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Hearty appetite: How small firms are the focus of the food and drink sector

The UK’s food and drink sector is constantly evolving, with new trends countering challenging market conditions. Small firms are a crucial part of the mix.


The UK’s agri-food sector contributes £121.7 billion a year to the UK economy, according to figures from the Department for Environment, Food and Rural Affairs, and includes everything from the manufacture of products for sale in shops or restaurants, cafés and street food outlets to the export of finished goods to overseas markets. 

According to Government figures, there are approximately 7,030 micro, small and medium-sized enterprises in the food and drink sector, with total turnover of around £25 billion and 110,000 employees in 2018.

In the food sector, excluding beverages, such firms accounted for 96 per cent of businesses, 25 per cent of employment and 25 per cent of turnover. Around a third of the small businesses operating in this area are manufacturers of bakery products.

In the drinks space, UK sales of beer and soft drinks remain strong, but the most notable trend has been the rise in popularity of gin – sales have increased by 267 per cent during the past decade.

In the food sector, the domestic market is particularly strong, with 78 per cent of consumers saying it is important to support British farmers. A rise in demand for healthy foods and the push towards vegetarianism and veganism has also boosted the sector.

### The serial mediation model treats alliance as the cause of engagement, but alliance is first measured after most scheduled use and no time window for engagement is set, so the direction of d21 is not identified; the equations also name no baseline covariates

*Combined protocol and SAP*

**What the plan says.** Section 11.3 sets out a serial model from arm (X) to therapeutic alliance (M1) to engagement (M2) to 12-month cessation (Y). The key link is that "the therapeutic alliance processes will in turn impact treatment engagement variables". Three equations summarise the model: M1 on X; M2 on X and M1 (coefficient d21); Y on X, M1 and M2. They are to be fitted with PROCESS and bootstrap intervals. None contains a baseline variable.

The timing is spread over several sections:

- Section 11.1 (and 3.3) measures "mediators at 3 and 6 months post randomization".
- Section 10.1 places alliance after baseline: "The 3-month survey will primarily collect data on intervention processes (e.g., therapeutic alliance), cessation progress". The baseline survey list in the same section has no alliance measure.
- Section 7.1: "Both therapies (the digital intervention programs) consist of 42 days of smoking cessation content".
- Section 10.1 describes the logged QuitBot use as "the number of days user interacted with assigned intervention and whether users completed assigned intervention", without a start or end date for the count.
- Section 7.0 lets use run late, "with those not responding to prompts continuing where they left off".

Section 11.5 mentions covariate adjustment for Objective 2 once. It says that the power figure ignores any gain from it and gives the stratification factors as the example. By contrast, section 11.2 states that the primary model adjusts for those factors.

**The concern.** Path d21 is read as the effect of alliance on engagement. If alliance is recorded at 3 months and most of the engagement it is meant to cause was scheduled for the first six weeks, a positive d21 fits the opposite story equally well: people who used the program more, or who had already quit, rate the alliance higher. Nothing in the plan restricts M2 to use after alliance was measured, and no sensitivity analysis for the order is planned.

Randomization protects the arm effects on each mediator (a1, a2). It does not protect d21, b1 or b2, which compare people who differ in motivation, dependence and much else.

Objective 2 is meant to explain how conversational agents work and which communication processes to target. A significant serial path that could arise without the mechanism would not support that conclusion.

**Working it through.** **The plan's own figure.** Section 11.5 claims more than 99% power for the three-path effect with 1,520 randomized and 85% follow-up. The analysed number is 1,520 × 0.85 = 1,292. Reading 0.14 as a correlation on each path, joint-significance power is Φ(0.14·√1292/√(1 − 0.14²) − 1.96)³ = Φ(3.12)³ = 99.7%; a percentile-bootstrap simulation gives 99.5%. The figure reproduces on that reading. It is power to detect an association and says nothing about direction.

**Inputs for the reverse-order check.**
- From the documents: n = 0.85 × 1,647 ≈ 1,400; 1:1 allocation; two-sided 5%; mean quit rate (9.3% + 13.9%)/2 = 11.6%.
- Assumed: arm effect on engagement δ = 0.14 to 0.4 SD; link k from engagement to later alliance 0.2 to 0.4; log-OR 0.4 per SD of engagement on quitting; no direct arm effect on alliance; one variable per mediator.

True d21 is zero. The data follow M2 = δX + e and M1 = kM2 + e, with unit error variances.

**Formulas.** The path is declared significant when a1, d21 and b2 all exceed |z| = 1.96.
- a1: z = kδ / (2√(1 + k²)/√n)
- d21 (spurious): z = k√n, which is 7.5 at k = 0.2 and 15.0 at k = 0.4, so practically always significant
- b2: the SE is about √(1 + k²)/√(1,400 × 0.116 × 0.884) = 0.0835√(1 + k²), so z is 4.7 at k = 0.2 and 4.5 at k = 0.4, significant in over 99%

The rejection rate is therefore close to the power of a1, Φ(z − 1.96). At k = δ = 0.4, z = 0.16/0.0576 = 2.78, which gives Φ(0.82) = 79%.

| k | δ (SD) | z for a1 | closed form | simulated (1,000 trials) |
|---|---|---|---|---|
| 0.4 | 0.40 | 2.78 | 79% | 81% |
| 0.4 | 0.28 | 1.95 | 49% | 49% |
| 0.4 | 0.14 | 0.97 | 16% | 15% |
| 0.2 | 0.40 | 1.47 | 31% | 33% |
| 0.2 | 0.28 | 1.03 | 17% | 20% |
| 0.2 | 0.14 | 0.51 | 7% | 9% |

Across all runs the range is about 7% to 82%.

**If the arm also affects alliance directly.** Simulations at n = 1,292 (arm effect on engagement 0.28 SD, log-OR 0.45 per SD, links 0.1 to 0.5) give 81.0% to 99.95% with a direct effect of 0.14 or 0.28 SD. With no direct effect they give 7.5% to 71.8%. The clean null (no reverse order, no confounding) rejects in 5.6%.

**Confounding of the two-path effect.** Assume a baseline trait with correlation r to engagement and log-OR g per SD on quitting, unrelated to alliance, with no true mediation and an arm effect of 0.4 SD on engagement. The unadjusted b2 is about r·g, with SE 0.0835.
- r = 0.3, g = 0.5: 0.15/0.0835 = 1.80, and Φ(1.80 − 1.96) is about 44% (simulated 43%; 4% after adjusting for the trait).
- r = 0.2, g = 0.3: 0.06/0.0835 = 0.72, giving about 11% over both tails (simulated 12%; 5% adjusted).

Another trend which is encouraging people to set up businesses in this space is the popularity of street food and food halls.

While high street restaurant chains have struggled in recent years – Byron Burger, Prezzo and Zizzi, Polpo and Café Rouge have all embarked on store closures after the market reached saturation point – street food has become a common sight, benefiting from lower set-up and operating costs and the ability to move to where customer demand is. 

However, the industry as a whole is facing a number of challenges. Rising input costs as a result of food price inflation are having an impact on profit margins, while increased packaging costs, staff shortages, rising wage bills and energy costs are beginning to bite.

More general issues, such as high business rates and rents and a lack of free parking, are also creating obstacles, while businesses in rural areas without access to reliable broadband can find it hard to compete with outlets able to operate a digital offering.

For those starting up food or drink businesses, funding can also be a challenge, with organisations often having to fund machinery and premises before they can generate significant returns. FSB recently teamed up with Le Cordon Bleu to launch its annual Julia Child Scholarship, which provides an opportunity for someone with a food or drink business idea to get their business up and running. 

“Despite the pressures facing many small businesses – particularly those on the high street – there’s a world of opportunity to succeed as a food and drink entrepreneur,” says Mike Cherry, FSB National Chairman, who will sit on the judging panel. “The scholarship this year is looking to reward someone with an innovative food or drink business idea and we look forward to helping them with FSB membership and business advice.”

The scholarship is worth more than £40,000, and the winner will be presented with an award by Mary Berry. They will also receive an internship at The Savoy and mentoring from Luiz Hara, Georgia Green, Dhruv Mittal and Evelina Ogorzalek, as well as winning 12 months’ FSB membership.